The demeanour and style you adopt when being interviewed on television or radio can often depend on the country where you’re being interviewed and the type of news station that’s putting you in front of the camera or microphone.
This should also influence the sort of words you use.
It would take a year to audit every news station in the world to assess what particular style of interviewing they go for.
(Sorry, big mistake by me in that last sentence. On numerous occasions I’ve told participants on our Media Training courses not to use the word “audit” unless it involves a bunch of accountants going over the company’s books. For example, you don’t “audit” working conditions in your factory. You “inspect” them or “monitor” them).
Anyway, where were we?
A lot of television and radio stations in some parts of the world are quite deferential in the way they conduct interviews. Questioning is quite light and ultra-respect is shown towards the interviewee.
Too many pleasantries can be exchanged between interviewer and interviewee.
That’s not the style in the United Kingdom, the United States and many European countries. The approach of many news channels in these parts of the world is more brusque and down-to-earth. Let’s get down to the basics of this interview straightaway, will be the approach of the interviewer and the production team.
This means that an interviewee has to be careful about the words they use when starting an interview.
Let’s say you’re being interviewed live on a breakfast television news programme because your company has just had to sack 400 employees. The newspapers are blasting the story all over their front pages. The trade unions are up in arms. Employees are demanding to know why the sackings are taking place when, according to one of this morning’s newspapers, the Chief Executive Officer has just awarded himself a 20% pay rise.
If you are the spokesperson for this company, who’s agreed to be interviewed, you need to be careful about your choice of words when commencing an interview.
Let’s say the presenter of the news programme (let’s call her Mary) begins the interview with the following question: “What do you have to say to the 400 people who are now without jobs through no fault of their own?”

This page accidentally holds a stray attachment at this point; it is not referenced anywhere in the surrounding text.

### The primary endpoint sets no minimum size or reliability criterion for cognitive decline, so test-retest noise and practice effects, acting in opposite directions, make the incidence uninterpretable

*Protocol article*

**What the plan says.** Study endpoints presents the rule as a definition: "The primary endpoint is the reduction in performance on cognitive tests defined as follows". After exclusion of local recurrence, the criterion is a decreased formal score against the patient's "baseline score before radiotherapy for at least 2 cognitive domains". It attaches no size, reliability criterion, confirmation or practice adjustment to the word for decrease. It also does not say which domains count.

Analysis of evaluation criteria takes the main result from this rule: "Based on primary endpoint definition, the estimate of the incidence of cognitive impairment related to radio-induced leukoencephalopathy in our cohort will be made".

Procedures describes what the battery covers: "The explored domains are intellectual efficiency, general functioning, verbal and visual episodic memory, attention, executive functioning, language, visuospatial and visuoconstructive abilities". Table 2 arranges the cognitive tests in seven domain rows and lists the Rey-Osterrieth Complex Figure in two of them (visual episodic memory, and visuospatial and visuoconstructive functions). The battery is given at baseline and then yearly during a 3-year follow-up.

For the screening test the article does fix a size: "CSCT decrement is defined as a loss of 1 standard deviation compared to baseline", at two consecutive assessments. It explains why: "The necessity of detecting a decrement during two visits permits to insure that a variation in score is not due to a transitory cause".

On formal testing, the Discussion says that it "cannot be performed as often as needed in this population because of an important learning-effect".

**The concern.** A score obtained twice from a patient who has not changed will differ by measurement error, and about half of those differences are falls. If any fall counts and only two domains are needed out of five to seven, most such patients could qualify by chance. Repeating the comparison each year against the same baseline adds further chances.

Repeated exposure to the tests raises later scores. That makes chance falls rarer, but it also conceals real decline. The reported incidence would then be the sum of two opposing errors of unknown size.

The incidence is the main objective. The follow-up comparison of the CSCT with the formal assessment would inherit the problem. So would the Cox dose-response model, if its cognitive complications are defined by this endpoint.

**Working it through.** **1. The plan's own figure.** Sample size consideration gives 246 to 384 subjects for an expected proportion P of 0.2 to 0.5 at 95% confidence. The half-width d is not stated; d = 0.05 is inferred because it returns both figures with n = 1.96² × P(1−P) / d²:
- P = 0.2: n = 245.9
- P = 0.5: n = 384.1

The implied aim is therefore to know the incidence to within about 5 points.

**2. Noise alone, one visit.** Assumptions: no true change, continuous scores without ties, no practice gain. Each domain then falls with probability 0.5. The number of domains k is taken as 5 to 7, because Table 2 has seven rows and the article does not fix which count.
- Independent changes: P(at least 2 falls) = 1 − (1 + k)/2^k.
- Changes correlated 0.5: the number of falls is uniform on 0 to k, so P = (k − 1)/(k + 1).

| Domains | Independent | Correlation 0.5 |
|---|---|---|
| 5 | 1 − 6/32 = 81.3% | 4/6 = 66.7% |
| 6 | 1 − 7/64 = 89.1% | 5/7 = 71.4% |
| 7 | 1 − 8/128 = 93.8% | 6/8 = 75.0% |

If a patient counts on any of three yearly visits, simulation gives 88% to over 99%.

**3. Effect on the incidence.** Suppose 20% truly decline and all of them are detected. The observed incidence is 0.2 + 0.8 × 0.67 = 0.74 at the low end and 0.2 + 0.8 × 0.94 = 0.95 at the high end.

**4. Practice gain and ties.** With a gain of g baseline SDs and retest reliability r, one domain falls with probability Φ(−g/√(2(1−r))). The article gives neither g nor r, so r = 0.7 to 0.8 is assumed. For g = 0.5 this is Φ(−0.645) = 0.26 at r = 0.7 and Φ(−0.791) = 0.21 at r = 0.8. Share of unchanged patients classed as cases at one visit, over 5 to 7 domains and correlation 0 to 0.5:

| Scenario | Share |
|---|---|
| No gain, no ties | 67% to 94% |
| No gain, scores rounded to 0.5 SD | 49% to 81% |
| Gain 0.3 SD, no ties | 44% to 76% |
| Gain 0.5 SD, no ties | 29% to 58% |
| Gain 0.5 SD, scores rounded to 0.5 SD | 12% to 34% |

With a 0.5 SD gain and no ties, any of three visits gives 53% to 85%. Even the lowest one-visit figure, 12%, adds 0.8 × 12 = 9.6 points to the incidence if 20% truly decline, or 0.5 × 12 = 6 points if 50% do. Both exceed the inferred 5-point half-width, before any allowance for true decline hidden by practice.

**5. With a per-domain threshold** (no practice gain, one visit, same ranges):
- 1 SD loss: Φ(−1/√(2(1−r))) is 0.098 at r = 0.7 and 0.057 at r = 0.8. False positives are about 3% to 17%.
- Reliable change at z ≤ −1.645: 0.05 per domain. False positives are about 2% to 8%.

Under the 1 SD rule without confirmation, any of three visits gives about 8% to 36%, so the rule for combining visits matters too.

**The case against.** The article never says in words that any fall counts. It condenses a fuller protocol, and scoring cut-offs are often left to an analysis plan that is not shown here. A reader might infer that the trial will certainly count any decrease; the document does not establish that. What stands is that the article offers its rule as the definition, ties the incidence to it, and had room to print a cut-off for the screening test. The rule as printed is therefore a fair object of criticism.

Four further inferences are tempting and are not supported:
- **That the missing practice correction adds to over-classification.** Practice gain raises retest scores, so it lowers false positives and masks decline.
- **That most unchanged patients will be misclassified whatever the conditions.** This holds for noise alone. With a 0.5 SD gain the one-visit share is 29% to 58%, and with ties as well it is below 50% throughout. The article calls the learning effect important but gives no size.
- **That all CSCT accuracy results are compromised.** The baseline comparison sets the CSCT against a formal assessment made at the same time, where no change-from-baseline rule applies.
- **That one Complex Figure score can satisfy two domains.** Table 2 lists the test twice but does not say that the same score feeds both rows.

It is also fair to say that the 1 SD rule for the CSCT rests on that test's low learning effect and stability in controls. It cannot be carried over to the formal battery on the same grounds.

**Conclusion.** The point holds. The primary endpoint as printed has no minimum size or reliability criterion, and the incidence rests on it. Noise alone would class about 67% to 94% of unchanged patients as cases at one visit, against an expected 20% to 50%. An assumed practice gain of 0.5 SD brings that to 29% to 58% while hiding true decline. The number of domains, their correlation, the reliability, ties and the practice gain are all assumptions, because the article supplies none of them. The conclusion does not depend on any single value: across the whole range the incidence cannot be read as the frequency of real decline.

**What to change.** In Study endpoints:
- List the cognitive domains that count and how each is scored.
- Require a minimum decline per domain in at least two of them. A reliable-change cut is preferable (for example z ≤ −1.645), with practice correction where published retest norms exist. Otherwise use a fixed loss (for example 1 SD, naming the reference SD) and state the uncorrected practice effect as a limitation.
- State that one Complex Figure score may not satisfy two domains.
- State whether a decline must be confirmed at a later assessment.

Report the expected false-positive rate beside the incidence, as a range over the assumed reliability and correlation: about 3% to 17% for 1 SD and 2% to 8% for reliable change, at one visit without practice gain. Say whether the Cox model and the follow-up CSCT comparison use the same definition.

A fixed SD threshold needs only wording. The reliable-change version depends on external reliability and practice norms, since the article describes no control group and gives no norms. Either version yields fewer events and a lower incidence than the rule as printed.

The following is exactly the wrong response to come back with: “Thank you, Mary, for that. It’s a very good question. Thank you, also, for inviting me onto your programme this morning. It’s a great privilege.”
Those words are cringing.
Firstly, in this situation you are being interviewed because you and your company are under fire. You are in the hot seat. There are questions out there that require an answer from you.
The interviewer is there to get answers to questions that members of the public would put to the company spokesperson if they were face-to-face with him or her. Employees of the company who are being sacked also have questions to which they require answers.
Furthermore, in such circumstances, don’t begin your answer by using the interviewer’s first name. That smacks of the interviewee trying to cosy up to the interviewer by flattering them, in the hope of getting easy questions.
Secondly, never complement an interviewer. Of course “it’s a very good question”. It’s a blindingly obvious question. Moreover, interviewers are paid to put “good questions” to interviewees. That’s their role in life. By flagging this up, the interviewee is sending out another signal that they are desperately trying to get onside with the presenter.
Thirdly, leave out all the nonsense about it being a “privilege” to be on that morning’s programme. No, it’s not. You’ve been invited onto the programme because you have questions to answer. Language like this is an obvious sign that the interviewee is trying to avoid the question.
The other sort of language that does not go down well in an interview is where the interviewee blatantly, and too obviously, tries to redirect the course of the interview down a path that they want to go, rather than answering the questions the news presenter wants answered.